Doctors and older patients may disagree more often than they think about the necessity of certain medical tests or medicines, according to a new poll.
The poll suggests that improving communication about that mismatch of opinions might reduce use of unneeded scans, screenings, medications, and procedures—and health care costs as well.
“Patients should speak up when they aren’t sure if a test or medication recommended to them is needed.”
Only 14 percent of people polled believe that more is usually better when it comes to health care, the latest National Poll on Healthy Aging, which surveys Americans over age 50, finds.
Further, 1 in 4 patients say their health providers often order tests or prescribe drugs that the patient doesn’t think they really need. One in 6 said it had happened in the past year—but about half of them followed through with the test or filled the prescription anyway.
On the flip side, about 1 in 10 of those polled said their doctor or other health provider had told them that a test or medication they’d asked for wasn’t needed. Most said the provider explained why, but 40 percent didn’t completely understand the answer.
The online poll was conducted in a nationally representative sample of 2,007 Americans between the ages of 50 and 80.
“The new findings suggest patients and providers need to work together more to prevent overuse of health care services that provide the least value to patients,” says Jeffrey Kullgren, an assistant professor of internal medicine at the University of Michigan who designed the poll and analyzed its results.
“Patients should speak up when they aren’t sure if a test or medication recommended to them is needed. And providers need to communicate about how a particular service will—or will not—affect the patient’s health, both when they’re recommending it and when a patient has requested it.”
Kullgren has studied overuse and appropriate use of many types of health care. But researchers have done most studies from the point of view of providers or health care systems. That has led many to focus on patient demand, and resistance to being denied a service they expect or have asked for, as major drivers of overuse and cost.
The new poll data give the perspective of those who use the most health care in America—older adults. In all, 54 percent of those polled said that in general, they believe that health providers often recommend tests, medications, or procedures that patients don’t really need.
This means doctors and other clinicians may have more leeway than they might realize to hold back on recommending services that hold little or no value for a particular type of patient—or to help patients understand why a service they’re asking for probably won’t help them.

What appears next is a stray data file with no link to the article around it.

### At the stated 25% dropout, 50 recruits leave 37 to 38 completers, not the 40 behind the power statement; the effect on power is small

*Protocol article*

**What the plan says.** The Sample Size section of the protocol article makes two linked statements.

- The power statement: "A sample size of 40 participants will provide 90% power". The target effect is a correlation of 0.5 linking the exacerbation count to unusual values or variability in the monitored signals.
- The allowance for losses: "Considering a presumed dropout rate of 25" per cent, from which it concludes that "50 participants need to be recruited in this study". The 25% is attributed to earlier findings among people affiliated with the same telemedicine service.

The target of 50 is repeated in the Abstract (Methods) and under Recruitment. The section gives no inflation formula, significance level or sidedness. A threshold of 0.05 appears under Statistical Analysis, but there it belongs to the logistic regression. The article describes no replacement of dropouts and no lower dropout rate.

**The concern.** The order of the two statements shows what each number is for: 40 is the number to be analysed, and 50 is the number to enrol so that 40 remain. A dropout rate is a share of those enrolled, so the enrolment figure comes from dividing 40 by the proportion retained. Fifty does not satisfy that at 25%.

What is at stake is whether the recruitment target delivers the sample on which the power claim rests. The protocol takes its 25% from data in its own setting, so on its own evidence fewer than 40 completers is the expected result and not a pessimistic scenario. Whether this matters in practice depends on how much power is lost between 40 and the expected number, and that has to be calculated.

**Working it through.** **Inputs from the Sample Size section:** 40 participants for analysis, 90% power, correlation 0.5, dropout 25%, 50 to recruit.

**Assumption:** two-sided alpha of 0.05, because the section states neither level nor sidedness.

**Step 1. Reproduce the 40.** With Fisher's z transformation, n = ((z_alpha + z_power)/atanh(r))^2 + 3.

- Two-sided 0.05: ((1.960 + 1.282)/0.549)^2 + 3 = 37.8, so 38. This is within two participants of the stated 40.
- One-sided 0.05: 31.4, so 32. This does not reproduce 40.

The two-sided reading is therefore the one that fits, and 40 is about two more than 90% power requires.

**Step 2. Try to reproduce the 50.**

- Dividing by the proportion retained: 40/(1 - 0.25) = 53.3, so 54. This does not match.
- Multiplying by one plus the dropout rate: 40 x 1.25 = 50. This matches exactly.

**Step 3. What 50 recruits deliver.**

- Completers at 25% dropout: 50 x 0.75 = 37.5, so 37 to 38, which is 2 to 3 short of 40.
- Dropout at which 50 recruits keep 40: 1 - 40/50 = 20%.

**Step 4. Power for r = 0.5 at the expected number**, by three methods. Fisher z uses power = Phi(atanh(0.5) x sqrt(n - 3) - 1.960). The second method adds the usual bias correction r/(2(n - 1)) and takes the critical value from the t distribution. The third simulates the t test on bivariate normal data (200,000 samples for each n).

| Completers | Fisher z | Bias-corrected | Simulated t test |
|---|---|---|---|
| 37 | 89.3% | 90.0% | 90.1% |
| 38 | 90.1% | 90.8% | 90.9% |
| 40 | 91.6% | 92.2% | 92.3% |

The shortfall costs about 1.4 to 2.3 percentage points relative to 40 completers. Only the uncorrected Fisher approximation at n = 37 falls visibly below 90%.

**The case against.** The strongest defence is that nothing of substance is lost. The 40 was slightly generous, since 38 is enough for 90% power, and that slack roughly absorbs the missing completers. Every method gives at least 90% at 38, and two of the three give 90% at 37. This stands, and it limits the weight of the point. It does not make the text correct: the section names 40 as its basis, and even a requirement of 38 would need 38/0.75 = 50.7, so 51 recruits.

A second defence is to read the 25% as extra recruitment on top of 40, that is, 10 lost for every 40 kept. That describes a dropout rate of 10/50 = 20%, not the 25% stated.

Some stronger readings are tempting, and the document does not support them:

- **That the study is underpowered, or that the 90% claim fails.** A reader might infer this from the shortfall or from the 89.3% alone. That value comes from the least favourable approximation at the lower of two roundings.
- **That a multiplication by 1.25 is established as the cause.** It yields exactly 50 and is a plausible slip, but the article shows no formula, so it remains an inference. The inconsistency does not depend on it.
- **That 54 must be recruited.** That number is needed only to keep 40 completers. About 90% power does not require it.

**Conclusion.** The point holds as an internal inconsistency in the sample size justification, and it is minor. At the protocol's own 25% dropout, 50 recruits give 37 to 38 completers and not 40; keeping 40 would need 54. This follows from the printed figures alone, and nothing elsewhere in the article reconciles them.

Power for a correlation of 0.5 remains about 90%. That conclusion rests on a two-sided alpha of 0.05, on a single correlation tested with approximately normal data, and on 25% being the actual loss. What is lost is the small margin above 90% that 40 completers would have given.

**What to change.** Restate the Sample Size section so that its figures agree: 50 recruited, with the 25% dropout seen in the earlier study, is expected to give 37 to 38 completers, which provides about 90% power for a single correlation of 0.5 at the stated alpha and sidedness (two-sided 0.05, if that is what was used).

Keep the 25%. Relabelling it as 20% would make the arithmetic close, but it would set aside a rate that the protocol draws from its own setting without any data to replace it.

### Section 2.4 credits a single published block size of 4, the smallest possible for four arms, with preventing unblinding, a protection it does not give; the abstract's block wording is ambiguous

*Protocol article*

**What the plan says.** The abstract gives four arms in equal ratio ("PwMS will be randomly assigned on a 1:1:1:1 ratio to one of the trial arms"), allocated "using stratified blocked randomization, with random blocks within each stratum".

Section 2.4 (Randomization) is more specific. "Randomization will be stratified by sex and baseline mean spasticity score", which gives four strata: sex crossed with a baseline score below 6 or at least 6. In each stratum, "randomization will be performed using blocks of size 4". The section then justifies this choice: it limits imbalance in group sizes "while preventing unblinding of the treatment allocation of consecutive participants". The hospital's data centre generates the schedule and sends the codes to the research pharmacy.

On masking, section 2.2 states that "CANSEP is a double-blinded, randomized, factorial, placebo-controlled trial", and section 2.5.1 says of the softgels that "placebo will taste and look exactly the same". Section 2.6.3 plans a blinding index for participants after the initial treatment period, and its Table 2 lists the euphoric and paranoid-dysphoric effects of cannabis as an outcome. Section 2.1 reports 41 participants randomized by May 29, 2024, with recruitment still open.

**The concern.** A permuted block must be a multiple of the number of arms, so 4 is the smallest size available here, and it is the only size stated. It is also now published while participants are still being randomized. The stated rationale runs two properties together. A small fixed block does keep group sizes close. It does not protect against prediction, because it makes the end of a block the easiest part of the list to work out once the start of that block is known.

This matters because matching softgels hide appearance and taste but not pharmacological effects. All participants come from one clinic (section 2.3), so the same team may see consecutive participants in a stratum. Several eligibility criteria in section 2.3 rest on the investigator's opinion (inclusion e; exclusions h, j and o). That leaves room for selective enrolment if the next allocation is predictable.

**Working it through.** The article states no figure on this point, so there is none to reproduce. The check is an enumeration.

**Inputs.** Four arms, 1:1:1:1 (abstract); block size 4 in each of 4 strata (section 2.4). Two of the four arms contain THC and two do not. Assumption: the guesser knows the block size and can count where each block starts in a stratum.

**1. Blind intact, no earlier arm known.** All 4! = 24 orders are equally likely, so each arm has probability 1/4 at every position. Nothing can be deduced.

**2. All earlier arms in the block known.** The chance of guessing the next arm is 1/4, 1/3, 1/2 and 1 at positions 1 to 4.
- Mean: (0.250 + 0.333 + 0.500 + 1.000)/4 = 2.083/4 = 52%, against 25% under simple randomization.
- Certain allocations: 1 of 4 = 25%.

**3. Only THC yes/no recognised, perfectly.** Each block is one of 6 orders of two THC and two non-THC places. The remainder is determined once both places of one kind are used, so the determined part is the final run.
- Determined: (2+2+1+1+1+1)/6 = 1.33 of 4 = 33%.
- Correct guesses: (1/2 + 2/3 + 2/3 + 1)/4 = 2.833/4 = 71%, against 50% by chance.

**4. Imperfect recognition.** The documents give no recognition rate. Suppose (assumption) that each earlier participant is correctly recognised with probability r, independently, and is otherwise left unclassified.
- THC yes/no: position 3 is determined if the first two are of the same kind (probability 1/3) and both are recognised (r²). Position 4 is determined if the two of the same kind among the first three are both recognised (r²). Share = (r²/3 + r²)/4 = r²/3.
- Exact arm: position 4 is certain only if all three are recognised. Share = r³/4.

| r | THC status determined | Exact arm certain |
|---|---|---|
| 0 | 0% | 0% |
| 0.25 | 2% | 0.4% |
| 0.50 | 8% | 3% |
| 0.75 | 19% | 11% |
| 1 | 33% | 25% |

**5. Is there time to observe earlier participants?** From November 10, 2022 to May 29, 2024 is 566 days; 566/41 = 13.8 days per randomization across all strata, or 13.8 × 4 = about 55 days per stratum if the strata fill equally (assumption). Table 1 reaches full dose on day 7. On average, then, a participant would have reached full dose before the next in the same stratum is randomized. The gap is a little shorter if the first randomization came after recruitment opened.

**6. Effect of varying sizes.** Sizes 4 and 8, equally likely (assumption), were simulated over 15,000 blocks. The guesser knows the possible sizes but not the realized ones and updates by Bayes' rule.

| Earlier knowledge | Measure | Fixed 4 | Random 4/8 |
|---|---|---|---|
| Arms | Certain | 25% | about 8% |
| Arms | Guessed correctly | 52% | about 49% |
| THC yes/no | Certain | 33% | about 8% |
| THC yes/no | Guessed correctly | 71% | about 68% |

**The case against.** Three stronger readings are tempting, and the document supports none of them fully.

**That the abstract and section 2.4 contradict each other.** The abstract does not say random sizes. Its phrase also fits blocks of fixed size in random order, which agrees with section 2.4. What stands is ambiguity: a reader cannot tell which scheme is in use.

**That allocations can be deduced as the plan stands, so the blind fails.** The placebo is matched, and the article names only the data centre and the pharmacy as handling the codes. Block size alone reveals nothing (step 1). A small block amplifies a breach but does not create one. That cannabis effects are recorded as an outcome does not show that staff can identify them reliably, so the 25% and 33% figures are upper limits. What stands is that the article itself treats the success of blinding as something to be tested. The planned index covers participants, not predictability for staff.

“These survey results show us that more attention needs to be focused on improving communication between patients and doctors,” says Alison Bryant, senior vice president of research for AARP. “Encouraging patients and doctors to routinely discuss the need for recommended procedures and medications should help prevent unnecessary treatments and cut health care costs.”
Information is key
To help providers and patients accomplish this, Kullgren points to the “Choosing Wisely” website created by medical professional groups as a central source of information about which tests and treatments hold low value for certain patients. It provides specific examples, based on medical research, and gives explanations using language that both patients and providers can understand.
“Using such information during a clinic visit, and providing it to a patient after recommending a service or turning down a request, could go a long way toward reducing overuse,” says Preeti Malani, director of the National Poll on Healthy Aging and a professor of internal medicine.
When a provider recommends a medical service but the patient isn’t sure it is needed, better communication could increase use of services that provide the most value, she says.
In the poll, 50 percent of the patients who had been told they needed an X-ray, blood test, or other test, but weren’t sure they needed it, went on to have it anyway. Among those who had received a medication recommendation that they didn’t think they needed, 41 percent still filled the prescription.
If the provider had recommended those tests or medicines based on evidence that held high value for that particular patient, then it’s concerning if some patients didn’t follow through.
But past research has shown that providers sometimes order tests or prescribe medications without being aware of the latest evidence about who gets the most benefit from them, and who doesn’t. They may even order them to avoid patient dissatisfaction or legal liability.
A full report of the findings and methodology is available at HealthyAgingPoll.org. AARP and Michigan Medicine, the University of Michigan’s academic medical center, funded the work.
Source: University of Michigan